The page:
Stanley Kauffmann

Kauffmann: Films Worth Seeing
October 20, 2009

Films Worth Seeing Araya. Made in 1959, acclaimed at Cannes but skimpily released, this exceptional documentary is very deservedly brought forth again. Shot in stunning black and white, this account of salt workers on the coast of Venezuela tells the truth about their lives in quasi-poetic style. (Reviewed 11/4/09) Chelsea on the Rocks. For a hundred years the Hotel Chelsea in New York has been a haven for artists of every kind, some of them quite eminent.. Now that this cherished hostel is in danger of disappearing, a documentary goes a great way to preserve, mostly with interviews, its atmo

Stanley Kauffmann on Films
October 10, 2009

Disgrace Paladin The Other Man Image Entertainment   J.M. Coetzee's novel Disgrace has been made into a film that, in good measure, is faithful to it. Along with the admiration that obviously drew them to the book, the film-makers had to deal with some heavy data. Coetzee is a Nobel laureate; Disgrace won a lofty British award called the Booker Prize; an English newspaper poll lately named Disgrace as the best novel of the last twenty-five years.

Attitudes, Plus Love
October 03, 2009

David Foster Wallace’s Brief Interviews With Hideous Men has been adapted for the screen. Well, parts of it have been adapted--chiefly, the four parts that bear the same title as the book and the film. Wallace’s book is a miscellany of prose outbursts, some that soar in known styles, some that fling aside known styles, some of deliberate wildness. The book evokes much the same reaction as does Godard.

Kauffmann: Films Worth Seeing
October 03, 2009

The Baader Meinhof Complex.  This German film about German terrorists of the 1970s is not only dynamically made and acted, it tries to tell the truth about the reason for the outbursts. Certainly there is a great deal of violence, but there is also some understanding of character and of political texture. (Reviewed 9/23/09) Brief Interviews with Hideous Men. The actor John Krasinski is not only in this film, he adapted and directed it. Drawn from David Foster Wallace’s fiction, it explores contemporary male attitudes toward women with less bravura than Wallace but with considerable insight an

Films Worth Seeing
September 21, 2009

The Baader Meinhof Complex The giant wave of terrorism that swept Germany in 1967-1977, led by the so-called Baader Meinhof gang, is here treated intelligently,, revealingly.

Death and Dailiness
September 05, 2009

The Baader Meinhof Complex Vitagraph Films Still Walking IFC Films From Germany comes a film about German terrorists. Fittingly stark and dynamic, it focuses on the Baader Meinhof group that flamed from about 1967 to 1977, and it offers its explanation of the group’s existence.

Films Worth Seeing (9/4/09)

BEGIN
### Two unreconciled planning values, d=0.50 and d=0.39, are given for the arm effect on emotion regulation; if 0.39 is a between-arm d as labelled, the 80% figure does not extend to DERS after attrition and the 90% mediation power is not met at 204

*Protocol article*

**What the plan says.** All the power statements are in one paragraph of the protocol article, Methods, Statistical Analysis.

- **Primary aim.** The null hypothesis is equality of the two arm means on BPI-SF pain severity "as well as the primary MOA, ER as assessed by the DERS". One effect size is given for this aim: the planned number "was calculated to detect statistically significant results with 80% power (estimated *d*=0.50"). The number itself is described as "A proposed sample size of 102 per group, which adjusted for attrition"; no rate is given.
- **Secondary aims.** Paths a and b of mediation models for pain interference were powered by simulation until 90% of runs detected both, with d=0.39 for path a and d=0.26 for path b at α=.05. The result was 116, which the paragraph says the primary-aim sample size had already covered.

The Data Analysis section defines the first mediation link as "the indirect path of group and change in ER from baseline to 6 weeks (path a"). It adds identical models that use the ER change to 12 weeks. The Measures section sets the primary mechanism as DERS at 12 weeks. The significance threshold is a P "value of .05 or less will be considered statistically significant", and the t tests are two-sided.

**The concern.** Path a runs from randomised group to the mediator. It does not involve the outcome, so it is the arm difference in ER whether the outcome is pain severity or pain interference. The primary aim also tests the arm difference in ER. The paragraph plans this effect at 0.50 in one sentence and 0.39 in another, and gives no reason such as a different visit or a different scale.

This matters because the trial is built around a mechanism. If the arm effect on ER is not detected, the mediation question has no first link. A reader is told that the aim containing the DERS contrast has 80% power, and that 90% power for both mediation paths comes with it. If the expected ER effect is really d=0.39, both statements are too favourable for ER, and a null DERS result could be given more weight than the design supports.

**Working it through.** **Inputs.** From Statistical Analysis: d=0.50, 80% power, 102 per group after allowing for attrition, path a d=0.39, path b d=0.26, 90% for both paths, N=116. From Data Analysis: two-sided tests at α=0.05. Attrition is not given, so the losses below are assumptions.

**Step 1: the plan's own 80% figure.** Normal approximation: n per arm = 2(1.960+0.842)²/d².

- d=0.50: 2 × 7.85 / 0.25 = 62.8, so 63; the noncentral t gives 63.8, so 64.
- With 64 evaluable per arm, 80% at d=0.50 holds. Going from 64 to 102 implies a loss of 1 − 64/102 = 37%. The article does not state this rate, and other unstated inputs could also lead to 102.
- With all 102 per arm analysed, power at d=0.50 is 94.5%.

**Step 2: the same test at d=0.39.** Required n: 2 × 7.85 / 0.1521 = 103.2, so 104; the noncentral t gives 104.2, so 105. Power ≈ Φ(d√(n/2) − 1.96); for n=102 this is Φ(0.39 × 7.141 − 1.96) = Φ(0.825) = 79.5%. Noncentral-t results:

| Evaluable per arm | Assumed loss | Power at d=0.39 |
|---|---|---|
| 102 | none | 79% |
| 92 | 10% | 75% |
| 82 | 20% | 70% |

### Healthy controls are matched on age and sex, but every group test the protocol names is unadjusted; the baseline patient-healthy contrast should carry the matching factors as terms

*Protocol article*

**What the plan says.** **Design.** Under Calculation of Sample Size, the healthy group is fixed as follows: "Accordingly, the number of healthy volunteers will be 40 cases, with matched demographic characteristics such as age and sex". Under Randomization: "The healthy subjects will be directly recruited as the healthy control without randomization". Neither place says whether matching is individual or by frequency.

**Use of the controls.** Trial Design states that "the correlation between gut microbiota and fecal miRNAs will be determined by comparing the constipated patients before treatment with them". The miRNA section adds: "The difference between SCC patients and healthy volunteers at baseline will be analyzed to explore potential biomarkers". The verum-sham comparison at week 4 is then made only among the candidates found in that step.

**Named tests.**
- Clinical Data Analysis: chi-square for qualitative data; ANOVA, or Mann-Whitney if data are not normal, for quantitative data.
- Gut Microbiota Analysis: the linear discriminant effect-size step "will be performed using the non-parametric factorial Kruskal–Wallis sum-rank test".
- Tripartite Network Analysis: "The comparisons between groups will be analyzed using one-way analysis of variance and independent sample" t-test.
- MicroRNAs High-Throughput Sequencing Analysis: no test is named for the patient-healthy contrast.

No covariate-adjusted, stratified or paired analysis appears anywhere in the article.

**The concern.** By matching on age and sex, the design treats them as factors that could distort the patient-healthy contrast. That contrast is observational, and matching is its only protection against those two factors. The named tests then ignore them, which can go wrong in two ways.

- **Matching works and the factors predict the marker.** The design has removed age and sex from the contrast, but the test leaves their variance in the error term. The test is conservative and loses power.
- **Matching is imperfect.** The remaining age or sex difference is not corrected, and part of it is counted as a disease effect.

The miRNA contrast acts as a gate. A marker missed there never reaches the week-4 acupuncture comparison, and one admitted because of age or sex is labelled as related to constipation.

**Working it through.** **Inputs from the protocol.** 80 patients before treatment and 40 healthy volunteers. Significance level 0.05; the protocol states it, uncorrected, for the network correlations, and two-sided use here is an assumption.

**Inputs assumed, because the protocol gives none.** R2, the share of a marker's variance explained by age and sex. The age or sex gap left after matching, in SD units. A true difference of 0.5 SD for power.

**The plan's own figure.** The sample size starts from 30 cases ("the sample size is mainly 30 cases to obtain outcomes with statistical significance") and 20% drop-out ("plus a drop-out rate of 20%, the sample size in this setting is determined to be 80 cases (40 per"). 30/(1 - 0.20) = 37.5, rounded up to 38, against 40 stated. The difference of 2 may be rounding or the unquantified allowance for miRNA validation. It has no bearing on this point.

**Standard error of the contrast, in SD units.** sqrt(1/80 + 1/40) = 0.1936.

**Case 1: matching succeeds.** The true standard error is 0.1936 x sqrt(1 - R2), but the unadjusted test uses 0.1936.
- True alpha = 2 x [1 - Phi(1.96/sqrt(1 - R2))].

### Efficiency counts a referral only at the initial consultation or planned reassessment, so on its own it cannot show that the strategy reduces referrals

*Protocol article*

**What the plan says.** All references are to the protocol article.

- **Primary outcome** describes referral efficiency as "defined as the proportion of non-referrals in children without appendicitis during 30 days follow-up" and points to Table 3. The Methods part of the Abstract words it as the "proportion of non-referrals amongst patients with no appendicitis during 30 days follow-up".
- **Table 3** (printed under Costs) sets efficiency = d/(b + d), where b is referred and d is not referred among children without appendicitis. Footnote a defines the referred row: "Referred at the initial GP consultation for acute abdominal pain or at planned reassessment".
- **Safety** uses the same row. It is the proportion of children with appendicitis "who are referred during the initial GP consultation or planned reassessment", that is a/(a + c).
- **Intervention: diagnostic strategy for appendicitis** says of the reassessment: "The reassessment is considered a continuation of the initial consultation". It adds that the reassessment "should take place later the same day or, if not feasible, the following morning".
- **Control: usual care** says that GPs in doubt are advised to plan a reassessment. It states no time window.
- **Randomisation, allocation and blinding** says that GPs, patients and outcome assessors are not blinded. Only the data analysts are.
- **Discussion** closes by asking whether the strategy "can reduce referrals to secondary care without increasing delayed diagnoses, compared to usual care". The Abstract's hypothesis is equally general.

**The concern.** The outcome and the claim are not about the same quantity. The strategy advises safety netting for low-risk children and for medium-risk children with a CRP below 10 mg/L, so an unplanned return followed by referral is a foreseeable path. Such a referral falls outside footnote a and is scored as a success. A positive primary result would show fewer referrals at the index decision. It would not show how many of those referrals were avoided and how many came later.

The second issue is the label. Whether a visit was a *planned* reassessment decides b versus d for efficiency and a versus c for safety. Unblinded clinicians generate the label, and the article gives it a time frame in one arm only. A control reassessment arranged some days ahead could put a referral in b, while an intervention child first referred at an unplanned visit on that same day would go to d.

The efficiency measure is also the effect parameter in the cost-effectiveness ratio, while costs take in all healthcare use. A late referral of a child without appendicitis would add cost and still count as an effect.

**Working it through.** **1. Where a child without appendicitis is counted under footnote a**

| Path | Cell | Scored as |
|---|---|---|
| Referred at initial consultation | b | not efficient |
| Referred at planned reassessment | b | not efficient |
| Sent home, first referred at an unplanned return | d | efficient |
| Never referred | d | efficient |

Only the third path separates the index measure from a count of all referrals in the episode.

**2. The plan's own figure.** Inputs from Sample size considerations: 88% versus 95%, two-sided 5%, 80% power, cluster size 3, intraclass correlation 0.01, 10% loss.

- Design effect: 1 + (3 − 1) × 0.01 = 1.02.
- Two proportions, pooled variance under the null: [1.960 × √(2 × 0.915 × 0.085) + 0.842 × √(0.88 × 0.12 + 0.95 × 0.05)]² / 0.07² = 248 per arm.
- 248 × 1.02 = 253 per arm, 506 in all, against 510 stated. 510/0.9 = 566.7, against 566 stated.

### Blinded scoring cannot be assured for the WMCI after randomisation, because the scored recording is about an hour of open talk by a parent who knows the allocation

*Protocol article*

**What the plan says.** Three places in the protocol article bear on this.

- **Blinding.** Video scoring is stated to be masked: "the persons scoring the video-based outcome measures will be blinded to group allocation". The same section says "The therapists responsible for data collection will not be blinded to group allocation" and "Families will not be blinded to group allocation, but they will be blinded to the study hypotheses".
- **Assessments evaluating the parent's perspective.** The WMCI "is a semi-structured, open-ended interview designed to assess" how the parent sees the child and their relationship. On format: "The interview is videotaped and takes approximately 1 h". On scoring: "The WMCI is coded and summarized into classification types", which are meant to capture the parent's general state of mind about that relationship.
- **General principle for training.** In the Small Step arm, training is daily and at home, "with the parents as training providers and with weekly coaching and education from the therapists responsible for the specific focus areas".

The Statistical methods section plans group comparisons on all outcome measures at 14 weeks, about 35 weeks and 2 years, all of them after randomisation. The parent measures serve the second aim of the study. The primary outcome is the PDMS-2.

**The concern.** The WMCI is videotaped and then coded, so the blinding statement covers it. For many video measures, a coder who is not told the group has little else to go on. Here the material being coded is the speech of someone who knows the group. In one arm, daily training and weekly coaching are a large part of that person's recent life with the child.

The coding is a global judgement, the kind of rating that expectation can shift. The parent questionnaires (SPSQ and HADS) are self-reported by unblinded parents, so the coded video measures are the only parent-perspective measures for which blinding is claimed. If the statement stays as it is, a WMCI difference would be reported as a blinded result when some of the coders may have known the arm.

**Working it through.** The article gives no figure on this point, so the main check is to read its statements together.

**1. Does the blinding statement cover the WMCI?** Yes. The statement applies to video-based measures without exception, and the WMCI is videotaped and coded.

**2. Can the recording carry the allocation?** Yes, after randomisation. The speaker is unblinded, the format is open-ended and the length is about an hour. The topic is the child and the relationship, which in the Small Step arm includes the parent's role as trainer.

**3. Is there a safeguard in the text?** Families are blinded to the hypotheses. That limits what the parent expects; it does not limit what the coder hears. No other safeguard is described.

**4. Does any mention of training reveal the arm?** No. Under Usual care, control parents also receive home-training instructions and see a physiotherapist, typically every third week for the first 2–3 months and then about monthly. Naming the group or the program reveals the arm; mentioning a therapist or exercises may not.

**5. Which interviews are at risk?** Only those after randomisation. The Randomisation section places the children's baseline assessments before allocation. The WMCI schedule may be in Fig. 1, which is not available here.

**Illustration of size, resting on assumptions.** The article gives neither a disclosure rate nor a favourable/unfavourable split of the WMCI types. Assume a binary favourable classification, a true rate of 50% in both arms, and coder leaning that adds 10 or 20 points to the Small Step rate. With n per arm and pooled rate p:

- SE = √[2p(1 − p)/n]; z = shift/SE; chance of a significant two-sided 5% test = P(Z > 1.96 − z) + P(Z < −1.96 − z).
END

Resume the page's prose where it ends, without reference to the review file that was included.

September 04, 2009

The Baader Meinhof Complex. A dynamic and fascinating account of the German terrorists of the 1970s. We enter the graphic story with the leaders, understanding their anger with the post-Nazi moral torpor.

Odd Surprises
August 29, 2009

Lorna's Silence Sony Pictures Classics My Fuhrer: The Truly Truest Truth About Adolf Hitler First Run Features One of the more thrilling chapters in film history is the account of Jean-Pierre and Luc Dardenne. The joint career of these Belgian brothers has been, since they became known, breathtaking. After some twenty years of documentary work for Francophone television, in the early 1990s they began to make features. The first two were not widely seen.

Films Worth Seeing
August 24, 2009

  The Beaches of Agnes. A unique autobiography. Agnes Varda, pioneer of the French New Wave, looks back at her life and films now that she's eighty and makes of them a charming film in itself. Full of the joy and some of the sadness of her career. (Reviewed 7/15/09)   The Beaches of Agnes. A unique autobiography. Agnes Varda, pioneer of the French New Wave, looks back at her life and films now that she's eighty and makes of them a charming film in itself. Full of the joy and some of the sadness of her career. (Reviewed 7/15/09) Lorna's Silence.

Being Human
August 15, 2009

Quiet Chaos -- IFC Films The Girl From Monaco -- Magnolia Pictures Nanni Moretti, treasured in Europe, is scarcely known in the United States. This schism usually happens with film people whose work is strapped culturally to one country, but Moretti's writing and directing and acting are not only celebrated in Italy, they have prospered elsewhere. Not here, however, though his strongest concern is human commonality. Sometimes, in a career that began in 1973, he has appeared in films directed by others. This is true of his latest, Quiet Chaos.

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